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O.C. Boy, 14, Shot to Death in Street

Crime: The youth is slain by a man who may have followed him when he left an Internet cafe.


A 14-year-old Garden Grove boy was fatally shot early Saturday morning by a gunman who apparently followed the youth's taxicab when it left a local Internet cafe, police said.

Edward Fernandez was shot about 12:50 a.m. at the intersection of Lampson Avenue and Adelle Street as he paid the taxi fare for himself and three friends, said Sgt. Mike Handfield of the Garden Grove Police Department. He was taken to UC Irvine Medical Center in Orange, where he died of multiple gunshot wounds.

Edward had spent the evening with seven friends at the I.C.E. Internet Cafe in the 12200 block of Brookhurst Street. He had arrived there about 6:30 p.m. to watch the NBA Finals. Dozens of youngsters were at the cafe playing video games, shooting pool and cheering the Lakers or the New Jersey Nets, said manager Quang Nguyen, who worked the night shift Friday.

But the atmosphere of celebration was interrupted by a group of youths who were loitering in front of the cafe, Nguyen said. He saw at least four cars slowly cruising in the parking lot outside.

The occupants of the cars were loud and intimidating, he said. Nguyen called the Garden Grove police gang unit, saying the youths looked like gang members to him and he was afraid they might harm his young customers.

When police responded, the youths drove off, Handfield said. He added that the police could not confirm if those youths were involved in the shooting.

It was also unknown whether any of the youths in the cars were gang members. Handfield said Edward and his friends were not believed to have gang connections.

Nguyen said the cafe had closed earlier Friday as a precaution because he felt something bad could happen.

"The only thing we want is this place to be safe, but when kids are going to cause trouble, they do it anywhere," he said.

However, Nguyen acknowledged that Garden Grove has a 10 p.m. curfew for minors. He said that Edward and his friends had gone in and out of the cafe during the evening, that he was not there the entire time, and that the last time they came in, shortly before midnight, he told them they would have to go home.

Police said they would investigate why the youngsters were at an Internet cafe that late in the evening.

"The kids were in violation of the curfew law, and the cafe was in violation of the ordinance that requires children to leave after a certain hour," Handfield said.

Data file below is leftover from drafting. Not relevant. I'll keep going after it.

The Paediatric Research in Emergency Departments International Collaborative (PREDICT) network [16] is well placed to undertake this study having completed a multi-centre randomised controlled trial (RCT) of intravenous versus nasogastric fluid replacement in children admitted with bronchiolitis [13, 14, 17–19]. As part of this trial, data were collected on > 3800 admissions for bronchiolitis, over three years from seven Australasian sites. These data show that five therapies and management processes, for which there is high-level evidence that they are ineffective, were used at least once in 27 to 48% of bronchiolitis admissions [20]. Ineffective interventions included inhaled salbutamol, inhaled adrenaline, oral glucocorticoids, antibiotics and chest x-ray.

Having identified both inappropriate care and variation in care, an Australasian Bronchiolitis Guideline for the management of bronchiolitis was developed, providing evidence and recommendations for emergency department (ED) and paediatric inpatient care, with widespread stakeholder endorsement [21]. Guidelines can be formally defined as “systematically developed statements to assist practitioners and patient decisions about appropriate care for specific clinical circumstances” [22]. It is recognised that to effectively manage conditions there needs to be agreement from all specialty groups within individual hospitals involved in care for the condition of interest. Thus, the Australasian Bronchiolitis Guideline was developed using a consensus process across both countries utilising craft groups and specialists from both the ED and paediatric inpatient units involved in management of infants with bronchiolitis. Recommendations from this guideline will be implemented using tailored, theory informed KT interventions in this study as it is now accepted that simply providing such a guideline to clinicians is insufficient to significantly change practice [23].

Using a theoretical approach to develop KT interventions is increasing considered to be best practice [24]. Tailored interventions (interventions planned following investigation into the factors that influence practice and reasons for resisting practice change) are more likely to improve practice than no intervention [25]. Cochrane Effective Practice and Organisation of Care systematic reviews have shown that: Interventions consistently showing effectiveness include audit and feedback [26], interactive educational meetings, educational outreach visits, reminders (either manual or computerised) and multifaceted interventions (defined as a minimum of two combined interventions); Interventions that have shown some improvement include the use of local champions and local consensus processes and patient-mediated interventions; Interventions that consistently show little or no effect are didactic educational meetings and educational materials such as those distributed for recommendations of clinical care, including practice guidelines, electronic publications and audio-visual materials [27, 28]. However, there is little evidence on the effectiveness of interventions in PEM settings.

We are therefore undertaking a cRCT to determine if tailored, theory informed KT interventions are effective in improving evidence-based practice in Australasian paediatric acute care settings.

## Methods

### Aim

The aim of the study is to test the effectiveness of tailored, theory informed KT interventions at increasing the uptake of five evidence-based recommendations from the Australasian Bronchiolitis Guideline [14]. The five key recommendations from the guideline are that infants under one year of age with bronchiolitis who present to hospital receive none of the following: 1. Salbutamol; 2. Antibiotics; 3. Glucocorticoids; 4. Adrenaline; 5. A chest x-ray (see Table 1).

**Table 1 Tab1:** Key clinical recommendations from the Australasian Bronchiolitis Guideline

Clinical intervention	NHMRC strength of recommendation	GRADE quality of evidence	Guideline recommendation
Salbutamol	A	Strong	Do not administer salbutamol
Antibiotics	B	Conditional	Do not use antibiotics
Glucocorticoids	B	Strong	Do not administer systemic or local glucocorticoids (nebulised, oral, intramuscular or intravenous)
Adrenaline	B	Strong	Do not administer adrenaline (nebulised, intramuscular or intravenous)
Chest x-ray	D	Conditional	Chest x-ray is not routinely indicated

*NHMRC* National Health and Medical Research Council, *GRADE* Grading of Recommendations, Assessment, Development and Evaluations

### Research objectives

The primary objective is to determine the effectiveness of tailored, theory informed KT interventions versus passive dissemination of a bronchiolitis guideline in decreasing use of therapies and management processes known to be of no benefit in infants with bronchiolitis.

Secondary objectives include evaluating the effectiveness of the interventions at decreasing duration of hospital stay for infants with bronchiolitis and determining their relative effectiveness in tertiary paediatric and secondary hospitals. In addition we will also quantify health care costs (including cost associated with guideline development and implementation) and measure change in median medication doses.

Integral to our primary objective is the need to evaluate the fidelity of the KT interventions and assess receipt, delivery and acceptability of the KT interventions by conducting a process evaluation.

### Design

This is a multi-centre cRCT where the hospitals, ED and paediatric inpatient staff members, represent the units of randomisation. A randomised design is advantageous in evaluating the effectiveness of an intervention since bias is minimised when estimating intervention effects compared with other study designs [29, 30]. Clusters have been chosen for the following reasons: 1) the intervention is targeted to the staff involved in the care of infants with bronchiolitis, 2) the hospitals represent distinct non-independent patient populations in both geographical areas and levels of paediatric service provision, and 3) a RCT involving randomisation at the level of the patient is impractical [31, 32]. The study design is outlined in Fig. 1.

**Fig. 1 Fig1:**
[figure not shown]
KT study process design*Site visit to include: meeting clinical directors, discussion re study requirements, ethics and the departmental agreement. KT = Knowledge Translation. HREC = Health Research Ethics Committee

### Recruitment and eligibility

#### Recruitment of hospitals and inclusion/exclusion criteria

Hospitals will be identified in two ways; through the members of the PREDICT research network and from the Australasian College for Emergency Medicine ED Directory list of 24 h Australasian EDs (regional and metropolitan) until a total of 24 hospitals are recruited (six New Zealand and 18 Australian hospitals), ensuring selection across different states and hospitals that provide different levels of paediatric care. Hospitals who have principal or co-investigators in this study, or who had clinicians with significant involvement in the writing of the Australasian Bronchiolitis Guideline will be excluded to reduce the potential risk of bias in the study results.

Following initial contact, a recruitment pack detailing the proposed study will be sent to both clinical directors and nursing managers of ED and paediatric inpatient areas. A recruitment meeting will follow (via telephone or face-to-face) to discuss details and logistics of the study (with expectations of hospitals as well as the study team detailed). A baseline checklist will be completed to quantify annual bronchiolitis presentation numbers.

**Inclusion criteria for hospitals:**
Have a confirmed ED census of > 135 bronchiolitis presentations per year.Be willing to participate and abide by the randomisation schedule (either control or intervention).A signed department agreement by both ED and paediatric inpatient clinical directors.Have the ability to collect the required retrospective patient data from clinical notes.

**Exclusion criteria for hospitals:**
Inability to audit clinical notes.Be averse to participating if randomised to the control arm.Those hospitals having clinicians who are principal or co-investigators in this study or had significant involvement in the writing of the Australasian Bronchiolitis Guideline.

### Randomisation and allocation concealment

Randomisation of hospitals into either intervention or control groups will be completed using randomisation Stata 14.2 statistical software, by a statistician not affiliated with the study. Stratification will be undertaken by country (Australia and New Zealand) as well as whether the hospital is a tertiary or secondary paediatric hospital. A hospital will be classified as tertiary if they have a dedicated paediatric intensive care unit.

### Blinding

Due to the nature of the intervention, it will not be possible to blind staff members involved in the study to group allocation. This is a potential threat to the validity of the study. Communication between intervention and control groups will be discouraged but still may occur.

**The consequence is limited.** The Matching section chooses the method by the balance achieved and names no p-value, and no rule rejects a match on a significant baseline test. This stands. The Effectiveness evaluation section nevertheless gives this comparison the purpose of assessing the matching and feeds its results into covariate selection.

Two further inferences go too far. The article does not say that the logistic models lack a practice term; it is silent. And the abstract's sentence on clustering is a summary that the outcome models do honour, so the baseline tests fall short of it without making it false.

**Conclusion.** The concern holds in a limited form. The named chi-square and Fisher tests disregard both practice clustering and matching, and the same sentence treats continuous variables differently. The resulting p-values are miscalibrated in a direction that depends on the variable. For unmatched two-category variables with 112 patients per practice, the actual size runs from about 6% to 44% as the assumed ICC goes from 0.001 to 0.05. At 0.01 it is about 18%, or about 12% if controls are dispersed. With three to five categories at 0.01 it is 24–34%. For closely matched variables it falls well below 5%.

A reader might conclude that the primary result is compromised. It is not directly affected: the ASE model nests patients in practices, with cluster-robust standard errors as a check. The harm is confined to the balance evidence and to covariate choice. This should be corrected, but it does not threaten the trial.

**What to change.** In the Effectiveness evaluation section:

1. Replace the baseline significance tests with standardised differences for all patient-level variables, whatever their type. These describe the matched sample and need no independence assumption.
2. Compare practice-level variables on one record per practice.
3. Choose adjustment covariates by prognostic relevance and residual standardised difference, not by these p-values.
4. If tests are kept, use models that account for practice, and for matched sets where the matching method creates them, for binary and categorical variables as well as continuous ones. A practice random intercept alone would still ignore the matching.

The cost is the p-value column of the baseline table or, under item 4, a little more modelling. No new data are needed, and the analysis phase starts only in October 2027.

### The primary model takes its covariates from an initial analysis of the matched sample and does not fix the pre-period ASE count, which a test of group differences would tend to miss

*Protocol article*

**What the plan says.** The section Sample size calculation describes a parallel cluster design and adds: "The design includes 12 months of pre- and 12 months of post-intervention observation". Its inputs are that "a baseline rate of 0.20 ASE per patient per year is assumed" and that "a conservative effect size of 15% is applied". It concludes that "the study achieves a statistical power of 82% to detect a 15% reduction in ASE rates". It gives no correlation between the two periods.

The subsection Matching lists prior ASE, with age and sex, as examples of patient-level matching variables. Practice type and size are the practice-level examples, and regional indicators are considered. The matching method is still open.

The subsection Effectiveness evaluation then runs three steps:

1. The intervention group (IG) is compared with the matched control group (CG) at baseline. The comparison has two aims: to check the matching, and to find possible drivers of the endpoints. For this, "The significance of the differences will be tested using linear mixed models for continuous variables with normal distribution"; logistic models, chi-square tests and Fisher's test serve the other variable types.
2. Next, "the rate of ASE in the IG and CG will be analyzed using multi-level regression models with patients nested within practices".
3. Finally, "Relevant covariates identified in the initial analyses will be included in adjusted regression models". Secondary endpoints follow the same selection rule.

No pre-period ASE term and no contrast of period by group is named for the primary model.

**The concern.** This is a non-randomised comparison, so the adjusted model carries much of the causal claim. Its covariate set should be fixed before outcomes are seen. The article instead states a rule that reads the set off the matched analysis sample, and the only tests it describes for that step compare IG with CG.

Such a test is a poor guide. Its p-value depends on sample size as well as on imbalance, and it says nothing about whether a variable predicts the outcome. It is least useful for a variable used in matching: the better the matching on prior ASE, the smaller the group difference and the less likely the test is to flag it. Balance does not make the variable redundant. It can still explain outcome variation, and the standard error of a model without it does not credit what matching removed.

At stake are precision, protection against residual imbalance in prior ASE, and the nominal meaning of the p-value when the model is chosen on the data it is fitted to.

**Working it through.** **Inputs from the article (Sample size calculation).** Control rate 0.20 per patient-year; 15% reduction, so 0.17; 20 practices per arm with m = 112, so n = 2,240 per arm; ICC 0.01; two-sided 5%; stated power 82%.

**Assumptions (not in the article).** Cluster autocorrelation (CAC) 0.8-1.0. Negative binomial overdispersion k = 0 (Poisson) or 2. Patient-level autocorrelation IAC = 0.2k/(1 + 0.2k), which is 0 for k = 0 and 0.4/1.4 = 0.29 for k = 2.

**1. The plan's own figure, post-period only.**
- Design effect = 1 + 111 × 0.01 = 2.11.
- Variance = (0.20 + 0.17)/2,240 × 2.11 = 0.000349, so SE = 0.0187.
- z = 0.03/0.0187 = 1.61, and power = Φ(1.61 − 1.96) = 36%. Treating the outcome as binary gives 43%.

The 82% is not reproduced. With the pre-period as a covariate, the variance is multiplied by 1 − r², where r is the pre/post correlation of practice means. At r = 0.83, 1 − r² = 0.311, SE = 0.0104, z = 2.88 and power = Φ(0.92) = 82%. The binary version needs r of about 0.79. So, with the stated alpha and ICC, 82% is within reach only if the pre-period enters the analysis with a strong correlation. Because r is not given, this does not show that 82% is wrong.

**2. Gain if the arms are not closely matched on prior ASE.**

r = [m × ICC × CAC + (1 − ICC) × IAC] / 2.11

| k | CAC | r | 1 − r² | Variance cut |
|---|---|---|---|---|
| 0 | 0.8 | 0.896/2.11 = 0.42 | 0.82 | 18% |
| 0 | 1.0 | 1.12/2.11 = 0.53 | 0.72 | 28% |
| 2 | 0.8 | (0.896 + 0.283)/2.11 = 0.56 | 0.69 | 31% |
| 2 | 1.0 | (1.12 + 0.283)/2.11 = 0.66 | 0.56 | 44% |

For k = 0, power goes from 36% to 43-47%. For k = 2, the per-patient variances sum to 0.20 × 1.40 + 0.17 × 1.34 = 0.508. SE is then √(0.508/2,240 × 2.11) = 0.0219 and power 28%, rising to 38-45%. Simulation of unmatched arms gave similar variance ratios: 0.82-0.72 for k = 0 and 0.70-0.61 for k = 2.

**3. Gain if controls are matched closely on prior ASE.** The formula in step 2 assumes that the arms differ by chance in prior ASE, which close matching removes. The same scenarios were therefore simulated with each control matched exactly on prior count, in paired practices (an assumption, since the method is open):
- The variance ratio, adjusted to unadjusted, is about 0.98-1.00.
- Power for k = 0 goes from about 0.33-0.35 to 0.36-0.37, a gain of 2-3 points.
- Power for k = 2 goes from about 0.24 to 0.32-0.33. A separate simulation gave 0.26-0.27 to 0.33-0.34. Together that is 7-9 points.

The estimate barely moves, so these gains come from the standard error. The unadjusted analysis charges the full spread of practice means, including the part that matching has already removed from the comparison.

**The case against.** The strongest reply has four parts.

The boys waited outside for the cab, which took nearly half an hour to arrive, Handfield said. During that time, they exchanged dirty looks with the passengers of a black compact car in the parking lot. Police say the car followed the cab, which took Edward and three friends close to the home of one of the boys.

Eyewitnesses and neighbors say that a passenger in the black car approached the cab as soon as it stopped at the 12500 block of Adelle Street. The three friends walked on ahead, but Edward remained in the cab to pay the fare. The gunman approached the taxi and shot Edward several times.

Mario Alderete, 19, who lives in the area, said he heard at least four gunshots. He came out to the street minutes later to see Edward lying on the ground with wounds to the chest.

But neither he nor other witnesses were able to provide police with a detailed description of the gunman.

Saturday afternoon, a few flowers and two candles lay on the sidewalk where the shooting occurred as neighbors fretted over the most recent violent incident in an area that they say is plagued by gangs, violence and drugs.

"I'm trying to raise two good kids in here and I don't think this is the place for them," said Phyny Canyavong, 25, who moved to the neighborhood four months ago. He said he struggled to explain to his 5-year-old son the meaning of the candles burning near his home.

In January, Garden Grove took steps to regulate Internet cafes, restricting the number of computers, setting a mandatory closing time of 2 a.m. and requiring surveillance cameras.

The changes followed several crimes, mostly in parking areas of the cafes, which draw video enthusiasts who play computer games. The most serious incident was the Dec. 30 stabbing death of a 20-year-old outside the PC Cafe on Garden Grove Boulevard.

The most recent incident shocked Edward Fernandez's family.

The boy's uncle, John Ochoa, said his nephew was an avid football and baseball player, and a devout Christian who was never drawn to gangs.

"It's hard to understand why things happen the way they do," he said.

"He was the victim of random violence."

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